*The backspace key broke off and was never replaced. I ended up having to mash down on the area where you press down the key, and that made it very hard to type on.
    *Similar to the iBook's, my HP developed 2 or 3 large hairline cracks. This was the most annoying part about the notebook, especially when traveling places and having to look at the ugly cracks. These started to develop way out of warranty.

    I finally retired that notebook in April when I got a good deal on a pre-owned iBook G4. I eventually sold it to a good friend of mine for $50. Afterwards, I sold the iBook and purchased a new Compaq Presario C563NR. Best Buy had a really good sale on them, and it was only $380. It includes a 1.5GHz Intel Celeron M 520 processor, 512MB RAM, 80GB HD, DVD +/-RW drive, 15.4" Brightview widescreen display, and Vista Home Basic. So far I have been extremely satisfied. It's much better built than my previous HP, and even for a Celeron seems decently fast (I upgraded the RAM to 1.5GB; Vista is a dog). Vista has been pleasant, and I have no outstanding problems. So far the only issue with this laptop is a big wear spot on the touchpad. The laptop body color is silver and the middle of the touchpad is white. Annoying? Yes. Annoying enough to be put through HP Technical Support, No. Normal wear and tear like that doesn't bother me.

    Overall, I've had good luck with my HP laptops. But i'm really starting to miss OS X, and cannot wait to receive my iMac as a Christmas present! :)
  18. floyde thread starter macrumors 6502a


    Apr 7, 2005
    Monterrey, México
    Very helpful post, thanks
  19. dejo Moderator


    Staff Member

    Sep 2, 2004
    The Centennial State
    Agreed. Consumer Reports and PC Magazine's Reliability reports are also good sources of information. And remember, second-hand personal experiences are normally (although seemingly illogically) given more weight in a buyer's decision than a reliability report or recommendation.
  20. Eraserhead macrumors G4


    Nov 3, 2005
    Yeah but Major repairs mean I am without my computer for the same amount of time as minor repairs so I'm not too bothered either way.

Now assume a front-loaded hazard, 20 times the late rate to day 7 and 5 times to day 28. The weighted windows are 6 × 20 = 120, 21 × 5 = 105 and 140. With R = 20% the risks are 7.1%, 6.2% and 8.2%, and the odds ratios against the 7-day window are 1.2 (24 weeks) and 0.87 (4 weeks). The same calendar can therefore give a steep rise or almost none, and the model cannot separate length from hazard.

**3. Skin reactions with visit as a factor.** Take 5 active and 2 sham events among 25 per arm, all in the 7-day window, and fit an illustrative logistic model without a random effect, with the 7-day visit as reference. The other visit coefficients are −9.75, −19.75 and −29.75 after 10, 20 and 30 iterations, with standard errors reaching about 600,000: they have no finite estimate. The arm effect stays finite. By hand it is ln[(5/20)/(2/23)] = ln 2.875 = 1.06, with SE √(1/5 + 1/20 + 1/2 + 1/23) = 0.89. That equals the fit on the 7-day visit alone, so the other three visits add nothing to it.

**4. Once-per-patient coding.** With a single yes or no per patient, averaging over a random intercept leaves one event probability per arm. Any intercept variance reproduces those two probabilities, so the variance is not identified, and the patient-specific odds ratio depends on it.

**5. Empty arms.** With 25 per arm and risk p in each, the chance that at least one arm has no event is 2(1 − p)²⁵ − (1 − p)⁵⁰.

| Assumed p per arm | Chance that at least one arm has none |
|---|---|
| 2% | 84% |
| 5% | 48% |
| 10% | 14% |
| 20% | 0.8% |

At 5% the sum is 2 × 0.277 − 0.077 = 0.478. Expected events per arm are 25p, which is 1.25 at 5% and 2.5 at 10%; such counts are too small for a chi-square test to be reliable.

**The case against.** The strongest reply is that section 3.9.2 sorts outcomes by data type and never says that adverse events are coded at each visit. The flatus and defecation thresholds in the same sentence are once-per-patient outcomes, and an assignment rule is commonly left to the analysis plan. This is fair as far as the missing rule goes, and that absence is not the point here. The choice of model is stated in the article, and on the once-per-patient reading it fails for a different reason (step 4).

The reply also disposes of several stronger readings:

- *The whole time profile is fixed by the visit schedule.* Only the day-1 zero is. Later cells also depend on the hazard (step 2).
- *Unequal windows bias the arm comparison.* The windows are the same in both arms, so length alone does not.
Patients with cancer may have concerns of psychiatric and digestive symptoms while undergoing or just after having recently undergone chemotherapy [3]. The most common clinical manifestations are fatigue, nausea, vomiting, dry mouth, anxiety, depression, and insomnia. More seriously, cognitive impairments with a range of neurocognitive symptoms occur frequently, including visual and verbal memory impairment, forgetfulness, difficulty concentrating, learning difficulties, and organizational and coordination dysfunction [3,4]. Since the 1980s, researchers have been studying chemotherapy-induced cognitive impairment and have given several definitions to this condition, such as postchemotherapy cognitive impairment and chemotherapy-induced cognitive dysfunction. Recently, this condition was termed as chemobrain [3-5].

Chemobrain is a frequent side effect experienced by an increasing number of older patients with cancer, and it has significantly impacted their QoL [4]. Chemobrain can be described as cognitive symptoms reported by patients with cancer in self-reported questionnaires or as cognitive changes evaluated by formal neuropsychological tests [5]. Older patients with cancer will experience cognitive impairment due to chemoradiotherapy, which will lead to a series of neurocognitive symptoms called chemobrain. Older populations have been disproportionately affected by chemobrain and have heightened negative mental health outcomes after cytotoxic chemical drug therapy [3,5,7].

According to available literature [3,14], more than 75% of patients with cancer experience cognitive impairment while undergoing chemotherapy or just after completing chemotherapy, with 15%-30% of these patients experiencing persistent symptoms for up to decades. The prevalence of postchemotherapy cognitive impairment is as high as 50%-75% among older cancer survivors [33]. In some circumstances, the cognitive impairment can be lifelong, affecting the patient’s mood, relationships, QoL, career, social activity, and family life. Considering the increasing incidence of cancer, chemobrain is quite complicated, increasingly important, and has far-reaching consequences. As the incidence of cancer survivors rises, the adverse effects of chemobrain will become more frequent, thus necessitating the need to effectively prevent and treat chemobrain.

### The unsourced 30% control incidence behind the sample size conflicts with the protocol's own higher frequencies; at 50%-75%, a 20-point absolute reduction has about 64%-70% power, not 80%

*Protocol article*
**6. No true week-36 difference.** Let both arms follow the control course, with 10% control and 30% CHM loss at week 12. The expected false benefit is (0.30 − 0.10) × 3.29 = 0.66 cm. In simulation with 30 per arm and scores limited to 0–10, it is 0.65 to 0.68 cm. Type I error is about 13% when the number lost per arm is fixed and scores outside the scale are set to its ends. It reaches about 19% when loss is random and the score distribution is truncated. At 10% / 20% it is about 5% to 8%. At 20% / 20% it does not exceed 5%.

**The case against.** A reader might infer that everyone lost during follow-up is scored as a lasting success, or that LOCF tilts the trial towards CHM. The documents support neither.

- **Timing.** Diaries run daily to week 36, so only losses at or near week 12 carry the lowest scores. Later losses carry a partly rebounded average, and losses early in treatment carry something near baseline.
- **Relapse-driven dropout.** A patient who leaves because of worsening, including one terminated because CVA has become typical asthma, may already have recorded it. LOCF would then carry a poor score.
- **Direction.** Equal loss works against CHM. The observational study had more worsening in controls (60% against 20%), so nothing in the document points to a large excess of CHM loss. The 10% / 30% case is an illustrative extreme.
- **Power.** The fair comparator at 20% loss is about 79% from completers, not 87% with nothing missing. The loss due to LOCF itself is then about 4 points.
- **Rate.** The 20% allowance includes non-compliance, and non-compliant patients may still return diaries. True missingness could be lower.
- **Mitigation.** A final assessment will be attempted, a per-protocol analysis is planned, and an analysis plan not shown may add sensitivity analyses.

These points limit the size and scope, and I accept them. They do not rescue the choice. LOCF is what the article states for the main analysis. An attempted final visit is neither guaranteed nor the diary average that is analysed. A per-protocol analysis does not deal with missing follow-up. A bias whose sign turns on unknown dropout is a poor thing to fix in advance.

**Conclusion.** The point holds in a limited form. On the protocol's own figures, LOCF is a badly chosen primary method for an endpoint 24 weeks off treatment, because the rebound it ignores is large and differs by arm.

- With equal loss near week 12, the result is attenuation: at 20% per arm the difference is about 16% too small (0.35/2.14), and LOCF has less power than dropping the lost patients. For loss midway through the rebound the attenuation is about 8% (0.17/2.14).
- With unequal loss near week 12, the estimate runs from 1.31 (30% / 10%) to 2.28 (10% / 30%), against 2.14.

I wish Apple would do the Toshiba deal though, I'd be £1400 (as of tomorrow) up at this point. Alternatively they'd improve the quality so it didn't have to be repaired as often, either way is fine with me.
  21. squeeks macrumors 68040


    Jun 19, 2007
    i'm not, im baseing it on two peoples :p but yes i understand your point

    and i have nothing aginst toshiba, i love my toshiba HD-DVD player, its just that the only two people i know who has toshiba laptops hate thats a 100% failure rate for me, thats all..
  22. Love macrumors 68000


    Jan 20, 2007
    Just southeast of Northwestshire
    Every single HP i have owned ended up dying one way or another, one laptop i had melted the video card, one desktop fried the whole damn logicboard and processor. (to fix, $700 for the processor because it's older, 920 for the logic board and 400 for labor...eep)... Dad had an nc6000, fried the processor.

    IBM and sony has always been solid :)
  23. Sesshi macrumors G3


    Jun 3, 2006
    One Nation Under Gordon
    It's worth bearing in mind that unlike Apple, where the build quality on their entire notebook range is the same (mediocre), many manufacturers have different lineups which feature different levels of build quality.

    I wouldn't buy a Dell Inspiron or HP Pavilion for example, but I find the Dell Precision/Latitide and the HP n/w-series business notebooks usually dependable. These machines are very different, inside and out.

    Sony makes an even greater distinction in it's lineup: It's 'affordable' ranges are built in China, and the flagship models such as the TZ, SZ, UX are built in Japan (and the made-in-Japan models are the only ones that I buy).